So I bought a Leading Edge. My SO spent a couple of hours teaching me how to use the word processing program. After a limited but intense display of profanity, I got the hang of it. And really, viscerally, realized that when you fix something with word processing, it stays fixed.
“Gee, we’ve always wanted to write a book. Let’s write a book!” Note the plural, the sign of a lot of characters occupying my mind. I’d discovered the Walker hardcover Regencies in the library the summer before and read every one I could find, so I had Regency romances on my mind. (I was not generally a romance reader then, though I’d always loved Mary Stewart and similar authors.)
I thought about a plot for a week or two, and decided to do a subversive version of the classic Regency where the tall, dark, rich, bored hero, inevitably known as “the greatest catch on the Marriage Mart,” would become engaged to the shy young innocent. Properly speaking, they should fall in love as her innocence sweeps away his jaded boredom. Except that in my version, the Shy Innocent slips away and finds a man she likes better, while the bored baron rediscovers his first love, who broke his heart back when he had one. And First Love is Shy Innocent’s aunt. So everyone ends up happy, but paired off in ways they hadn’t expected.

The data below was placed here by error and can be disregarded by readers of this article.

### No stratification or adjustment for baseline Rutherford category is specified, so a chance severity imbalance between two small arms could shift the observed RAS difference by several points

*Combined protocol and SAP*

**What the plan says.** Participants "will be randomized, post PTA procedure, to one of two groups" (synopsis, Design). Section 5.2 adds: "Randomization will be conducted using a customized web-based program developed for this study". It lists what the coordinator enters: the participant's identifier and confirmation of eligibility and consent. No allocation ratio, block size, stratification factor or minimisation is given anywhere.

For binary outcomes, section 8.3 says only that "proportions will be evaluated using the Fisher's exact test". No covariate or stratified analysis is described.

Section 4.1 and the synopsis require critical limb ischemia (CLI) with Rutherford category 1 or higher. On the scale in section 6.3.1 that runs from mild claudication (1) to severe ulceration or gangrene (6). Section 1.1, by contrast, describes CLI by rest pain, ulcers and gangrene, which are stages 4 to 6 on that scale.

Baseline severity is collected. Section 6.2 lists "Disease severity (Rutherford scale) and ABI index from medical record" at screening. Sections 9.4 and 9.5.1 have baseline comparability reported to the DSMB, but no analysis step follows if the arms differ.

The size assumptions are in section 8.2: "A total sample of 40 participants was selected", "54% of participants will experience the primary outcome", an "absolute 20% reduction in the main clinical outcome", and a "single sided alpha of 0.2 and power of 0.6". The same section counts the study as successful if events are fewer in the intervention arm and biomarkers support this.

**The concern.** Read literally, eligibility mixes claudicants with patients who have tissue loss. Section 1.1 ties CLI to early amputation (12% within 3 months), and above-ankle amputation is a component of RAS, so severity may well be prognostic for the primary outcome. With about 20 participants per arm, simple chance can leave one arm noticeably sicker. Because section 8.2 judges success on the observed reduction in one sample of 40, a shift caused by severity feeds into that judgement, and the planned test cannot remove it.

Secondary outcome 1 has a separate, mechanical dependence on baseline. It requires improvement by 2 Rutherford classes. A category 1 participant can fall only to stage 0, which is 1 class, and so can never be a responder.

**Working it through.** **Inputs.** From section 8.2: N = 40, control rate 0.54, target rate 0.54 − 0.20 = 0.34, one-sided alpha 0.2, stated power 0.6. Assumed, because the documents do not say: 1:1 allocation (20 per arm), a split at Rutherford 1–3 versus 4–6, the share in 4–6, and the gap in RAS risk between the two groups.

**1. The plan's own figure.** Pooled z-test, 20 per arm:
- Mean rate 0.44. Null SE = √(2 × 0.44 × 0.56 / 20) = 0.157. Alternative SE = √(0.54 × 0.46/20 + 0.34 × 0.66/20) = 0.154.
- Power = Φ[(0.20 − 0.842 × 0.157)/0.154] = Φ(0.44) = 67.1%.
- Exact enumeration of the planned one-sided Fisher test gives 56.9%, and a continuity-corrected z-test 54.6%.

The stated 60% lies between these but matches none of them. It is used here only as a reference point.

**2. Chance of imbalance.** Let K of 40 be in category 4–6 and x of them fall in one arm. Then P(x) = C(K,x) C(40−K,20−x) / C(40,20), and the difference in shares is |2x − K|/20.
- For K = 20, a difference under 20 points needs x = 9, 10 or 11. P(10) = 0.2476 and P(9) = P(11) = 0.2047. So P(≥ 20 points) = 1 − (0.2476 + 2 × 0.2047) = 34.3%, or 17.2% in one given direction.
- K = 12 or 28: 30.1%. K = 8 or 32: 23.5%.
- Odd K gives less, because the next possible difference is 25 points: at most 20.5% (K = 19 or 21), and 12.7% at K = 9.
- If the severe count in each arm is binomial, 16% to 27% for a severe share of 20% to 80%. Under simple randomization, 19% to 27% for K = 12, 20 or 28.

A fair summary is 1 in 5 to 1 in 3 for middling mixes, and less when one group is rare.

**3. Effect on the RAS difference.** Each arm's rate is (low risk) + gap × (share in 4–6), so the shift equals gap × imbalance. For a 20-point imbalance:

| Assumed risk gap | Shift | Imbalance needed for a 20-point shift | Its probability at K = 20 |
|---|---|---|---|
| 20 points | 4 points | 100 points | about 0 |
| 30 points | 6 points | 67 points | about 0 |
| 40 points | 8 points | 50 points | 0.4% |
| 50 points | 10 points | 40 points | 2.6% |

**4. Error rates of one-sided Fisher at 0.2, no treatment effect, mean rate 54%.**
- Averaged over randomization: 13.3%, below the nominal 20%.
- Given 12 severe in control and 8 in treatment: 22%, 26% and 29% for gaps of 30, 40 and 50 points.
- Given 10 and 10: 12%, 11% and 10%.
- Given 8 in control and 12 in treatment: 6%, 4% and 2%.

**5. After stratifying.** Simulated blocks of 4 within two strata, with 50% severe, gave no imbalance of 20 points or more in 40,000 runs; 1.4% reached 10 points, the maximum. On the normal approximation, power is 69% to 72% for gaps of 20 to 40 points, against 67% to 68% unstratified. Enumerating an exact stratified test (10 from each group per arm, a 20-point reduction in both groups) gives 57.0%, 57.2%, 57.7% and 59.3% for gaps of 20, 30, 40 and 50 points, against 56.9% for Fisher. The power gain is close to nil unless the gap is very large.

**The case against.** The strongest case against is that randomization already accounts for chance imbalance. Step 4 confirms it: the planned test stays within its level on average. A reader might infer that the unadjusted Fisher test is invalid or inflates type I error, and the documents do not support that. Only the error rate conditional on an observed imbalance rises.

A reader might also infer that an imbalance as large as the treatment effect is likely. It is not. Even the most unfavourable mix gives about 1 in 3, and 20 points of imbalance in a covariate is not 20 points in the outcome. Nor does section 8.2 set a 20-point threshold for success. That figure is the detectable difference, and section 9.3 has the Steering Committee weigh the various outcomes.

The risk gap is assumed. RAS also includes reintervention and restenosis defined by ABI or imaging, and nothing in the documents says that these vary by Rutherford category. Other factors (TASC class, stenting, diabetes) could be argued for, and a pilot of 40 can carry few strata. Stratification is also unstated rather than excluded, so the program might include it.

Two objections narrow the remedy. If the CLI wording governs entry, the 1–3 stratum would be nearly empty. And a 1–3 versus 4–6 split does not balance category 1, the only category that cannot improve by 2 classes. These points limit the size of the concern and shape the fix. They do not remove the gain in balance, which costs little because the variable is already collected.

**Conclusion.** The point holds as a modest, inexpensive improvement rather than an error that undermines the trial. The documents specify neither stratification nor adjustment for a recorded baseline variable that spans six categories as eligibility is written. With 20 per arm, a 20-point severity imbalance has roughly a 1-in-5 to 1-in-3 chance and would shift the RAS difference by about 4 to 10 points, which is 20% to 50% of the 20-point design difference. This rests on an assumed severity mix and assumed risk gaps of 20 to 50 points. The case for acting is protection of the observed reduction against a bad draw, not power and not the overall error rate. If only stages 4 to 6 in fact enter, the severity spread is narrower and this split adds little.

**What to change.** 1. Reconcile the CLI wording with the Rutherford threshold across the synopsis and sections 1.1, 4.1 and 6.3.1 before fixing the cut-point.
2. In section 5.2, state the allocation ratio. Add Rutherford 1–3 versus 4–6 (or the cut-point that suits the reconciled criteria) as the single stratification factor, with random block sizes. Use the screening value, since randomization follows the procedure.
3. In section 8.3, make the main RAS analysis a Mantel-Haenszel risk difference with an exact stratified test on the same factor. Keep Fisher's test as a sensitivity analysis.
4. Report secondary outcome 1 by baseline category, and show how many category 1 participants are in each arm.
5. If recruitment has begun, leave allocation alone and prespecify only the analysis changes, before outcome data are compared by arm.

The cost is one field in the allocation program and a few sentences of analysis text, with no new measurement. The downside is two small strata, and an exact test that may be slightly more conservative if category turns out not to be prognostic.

Thus was born The Diabolical Baron. (Which is being reissued in January, actually, along with my one Western novella, “Mad, Bad, and Dangerous to Know,” in a trade edition called Dangerous to Know.) I started it on March 21, 1986. First full day of spring, which was good symbolism, and besides, it was a Saturday so I could take the time.
I bobbled along with the story, thinking it wasn’t half bad, but with no real expectations. Still, I wanted to hear what an industry pro thought of it. I went to the library to research publisher guidelines (my library didn’t have much.) My accountant was friends with category writer Eileen Naumann (who writes as Lindsay McKenna), who very generously agreed to talk to me. She told me to join RWA, subscribe to RT, and most generous of all, offered to look at the first chapter.